So yes, voting is often quite worthwhile (although it does technically depend on factors like where you live, how likely your candidate is to win without your vote, how much better your candidate is than their opponent, and the “opportunity cost” of your time spent voting). The example isn’t really meant to say that voting doesn’t matter. It’s just a useful way of parsing out two different mathematical phenomena that often get lumped together when we talk about things with non-mathematical language.

        Liked by 1 person

  2. Thanks for following my blog.
    I have been vegetarian most of my life, the ova lacto variety. I am now much more ovo vegetarian and unlikely to become vegan until I can no longer buy eggs laid by hens who I know will live out their natural days. However, my own vegetarianism came not from ethical conviction, but from the fact that I disliked meat. I don’t think you can ignore the fact that many vegetarians are naturally inclined towards a meat free, fish free diet. The ethics follow. I remember the day as a pre-teen that I picked up a flyer about factory farming and was horrified. It was a pivotal moment.

    On the whole, although meat eating is an anathema to me, I do believe people should have the choice. The caveat is that all animals reared for meat must be reared in a quality environment, that their deaths must be as pain free and as stress free as possible, that they must have free access to the outside and live lives free from cruelty.

    I own a cat; a carnivore. It is an issue to me that much of the meat and fish that goes into pet food is from factory farmed animals. I believe we should be campaigning for ethical rearing of animals for all markets. We will not stop everyone from eating meat, many people (including some of my own close friends and relatives) love it. So therefore educating the public about how meat is produced, the ethics of meat eating, needs to focus on animal welfare and quality product.

    As to whether individuals can make a difference; of course they can. Margaret Mead said: Never doubt that a small group of thoughtful, committed citizens can change the world; indeed, it’s the only thing that ever has.

    Liked by 1 person

  3. Hi Evan,

    I really enjoyed this part!!! Very insightful! It was one of the ‘ah ha!’ moments.

    “I always thought the case of vegetarianism was similar, but I didn’t think about it hard enough. I thought that an individual purchasing decision was like an individual vote – that on average, it would get totally lost in the bigger picture. This is wrong because the probability of your purchasing decision being decisive is actually negatively correlated with the value if it is decisive! I.e. if your local grocery store buys 100 chickens at a time, then when you abstain from buying 1 chicken, you have a 1 in 100 chance of saving 100 chickens, so on average you will save 1 chicken. If instead they buy 1000 chickens at a time, you have a 1 in 1000 chance of saving 1000 chickens, so you still save 1 chicken! And so on. In general: (1 / n) * n = 1.”

    Joanne
    Veggie for two years a.k.a saved many chickens.

    Like

  4. I’m glad you found my article helpful. 🙂

    > If your vote has a 1 in 1000 chance of being decisive, then it’s simply worth 1/1000*(comparative value of candidate), because there’s no outcome where you elect 1000 presidents!

    A single president for a population 1000 times larger may have roughly 1000 times as much impact. For example, suppose you measure political impact by changes to budget allocation. If the country’s population is N, the tax revenue and thus government spending will be proportional to N. If the probability of changing the election is proportional to 1/N, we’re back to something similar as in the meat case. (That said, I agree that voting can in principle be different, because of the winner-take-all nature of it. For example, if current polls predict one candidate getting 99% of the vote, then the probability that your vote for the apparent loser will make a difference is probably much less than 1/N.)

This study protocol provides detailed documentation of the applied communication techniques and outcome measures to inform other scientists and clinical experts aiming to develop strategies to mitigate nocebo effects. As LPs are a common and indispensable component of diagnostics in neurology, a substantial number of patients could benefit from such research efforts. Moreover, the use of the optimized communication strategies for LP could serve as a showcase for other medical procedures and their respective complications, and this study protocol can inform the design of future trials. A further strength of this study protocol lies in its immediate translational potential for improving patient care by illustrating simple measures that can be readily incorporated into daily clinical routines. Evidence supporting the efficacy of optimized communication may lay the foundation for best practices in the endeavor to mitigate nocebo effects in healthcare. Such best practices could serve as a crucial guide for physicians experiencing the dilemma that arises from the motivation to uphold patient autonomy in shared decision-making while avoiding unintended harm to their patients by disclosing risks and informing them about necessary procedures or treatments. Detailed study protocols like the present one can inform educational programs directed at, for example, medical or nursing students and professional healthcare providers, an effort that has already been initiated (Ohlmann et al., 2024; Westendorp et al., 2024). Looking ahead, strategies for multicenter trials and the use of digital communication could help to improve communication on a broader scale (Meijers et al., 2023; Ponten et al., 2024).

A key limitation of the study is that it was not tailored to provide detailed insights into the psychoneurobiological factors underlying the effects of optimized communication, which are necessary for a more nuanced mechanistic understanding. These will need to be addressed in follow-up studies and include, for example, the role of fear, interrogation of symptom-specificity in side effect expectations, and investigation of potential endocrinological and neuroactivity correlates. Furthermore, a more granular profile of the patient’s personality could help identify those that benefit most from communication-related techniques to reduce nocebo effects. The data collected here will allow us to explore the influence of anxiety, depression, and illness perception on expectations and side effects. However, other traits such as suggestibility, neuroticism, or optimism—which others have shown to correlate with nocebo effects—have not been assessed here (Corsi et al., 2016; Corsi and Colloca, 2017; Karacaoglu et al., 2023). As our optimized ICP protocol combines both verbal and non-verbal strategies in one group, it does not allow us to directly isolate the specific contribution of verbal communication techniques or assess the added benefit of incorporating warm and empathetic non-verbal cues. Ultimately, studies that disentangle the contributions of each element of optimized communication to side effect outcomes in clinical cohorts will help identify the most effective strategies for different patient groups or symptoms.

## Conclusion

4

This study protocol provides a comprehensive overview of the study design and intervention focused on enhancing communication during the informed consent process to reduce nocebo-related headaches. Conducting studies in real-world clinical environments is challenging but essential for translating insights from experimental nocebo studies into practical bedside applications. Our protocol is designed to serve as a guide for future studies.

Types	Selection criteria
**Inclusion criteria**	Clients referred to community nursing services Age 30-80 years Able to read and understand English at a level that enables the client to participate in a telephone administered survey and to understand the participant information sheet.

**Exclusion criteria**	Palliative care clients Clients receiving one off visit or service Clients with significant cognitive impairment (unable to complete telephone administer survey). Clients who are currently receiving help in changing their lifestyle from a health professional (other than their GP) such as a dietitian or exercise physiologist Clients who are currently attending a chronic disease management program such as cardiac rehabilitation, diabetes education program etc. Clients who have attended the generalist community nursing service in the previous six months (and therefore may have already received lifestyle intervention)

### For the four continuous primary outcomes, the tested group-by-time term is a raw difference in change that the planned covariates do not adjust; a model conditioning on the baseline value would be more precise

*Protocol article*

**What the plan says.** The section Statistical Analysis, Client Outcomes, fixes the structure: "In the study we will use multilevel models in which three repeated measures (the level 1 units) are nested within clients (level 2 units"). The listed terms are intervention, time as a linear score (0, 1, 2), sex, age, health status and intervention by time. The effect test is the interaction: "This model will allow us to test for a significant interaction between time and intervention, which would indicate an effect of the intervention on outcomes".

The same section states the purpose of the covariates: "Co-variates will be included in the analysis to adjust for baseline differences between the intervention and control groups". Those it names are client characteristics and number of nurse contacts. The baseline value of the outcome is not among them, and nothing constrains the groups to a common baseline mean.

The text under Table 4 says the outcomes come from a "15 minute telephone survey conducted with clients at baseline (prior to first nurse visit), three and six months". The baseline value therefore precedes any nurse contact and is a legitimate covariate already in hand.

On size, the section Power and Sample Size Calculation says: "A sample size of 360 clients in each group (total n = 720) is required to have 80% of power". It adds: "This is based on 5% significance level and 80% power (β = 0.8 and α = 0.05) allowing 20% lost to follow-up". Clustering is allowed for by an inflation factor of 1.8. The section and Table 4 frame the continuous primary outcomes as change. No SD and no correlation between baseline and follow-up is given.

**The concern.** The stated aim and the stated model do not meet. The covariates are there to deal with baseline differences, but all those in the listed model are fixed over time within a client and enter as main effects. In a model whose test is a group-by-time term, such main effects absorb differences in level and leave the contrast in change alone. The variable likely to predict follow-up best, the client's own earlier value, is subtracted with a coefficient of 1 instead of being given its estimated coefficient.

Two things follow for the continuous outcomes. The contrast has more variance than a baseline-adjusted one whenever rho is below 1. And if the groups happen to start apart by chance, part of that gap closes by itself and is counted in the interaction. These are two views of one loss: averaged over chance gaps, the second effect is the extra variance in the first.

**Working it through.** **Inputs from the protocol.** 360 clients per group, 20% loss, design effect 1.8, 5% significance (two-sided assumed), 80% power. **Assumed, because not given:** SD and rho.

> Suppose your candidate is on balance superior to their opponent by the equivalent of 1 billion dollars.

    I would guess the difference in value between candidates is often vastly bigger. 🙂 US federal discretionary spending is over $1 trillion each year, so even, say, a 1% improvement in that would be worth $40 billion over 4 years. There are also big-picture things like the 2003 Iraq war, which some estimate has already cost $2 trillion — money that has been worse than wasted in terms of its impacts. It seems pretty likely that Al Gore wouldn’t have gone into Iraq, so the entire trillions of dollars could have been prevented by a different result in the 2000 election.

    Of course, money that you personally spend on optimal charities may be much more valuable than money spent in various ways by the federal government, so these numbers should be shrunk to account for that.

    Like

    1. Good points, Brian, thanks!

      > A single president for a population 1000 times larger may have roughly 1000 times as much impact.

      This is true. I was thinking about it within a given country, where population size is relatively stable between elections. This seems like the most relevant framing for the typical individual voter. In this case, the value of the ballot is proportional to the closeness of the race and to the candidate value gap. It also seems plausible (conjecture alert) that the closeness of the race is negatively correlated with the size of the candidate value gap. Insofar as that’s true, there is less variance in the value of a ballot between elections (within a country) than the candidate value gaps alone would seem to suggest.

      > I would guess the difference in value between candidates is often vastly bigger.

      Maybe. I didn’t think hard about that number, since my main intention was to illustrate a contrast with the vegetarianism case in terms of the mechanisms, not in terms of the absolute values. I’m not a political expert at all, but I think my estimates of these value gaps would tend to have really wide confidence intervals, possibly crossing the zero line in many cases.

      Like

Leave a Reply

Fill in your details below or click an icon to log in:

WordPress.com Logo

You are commenting using your WordPress.com account. Log Out /  Change )

Google+ photo

You are commenting using your Google+ account. Log Out /  Change )

Twitter picture

You are commenting using your Twitter account. Log Out /  Change )

Facebook photo

You are commenting using your Facebook account. Log Out /  Change )

Connecting to %s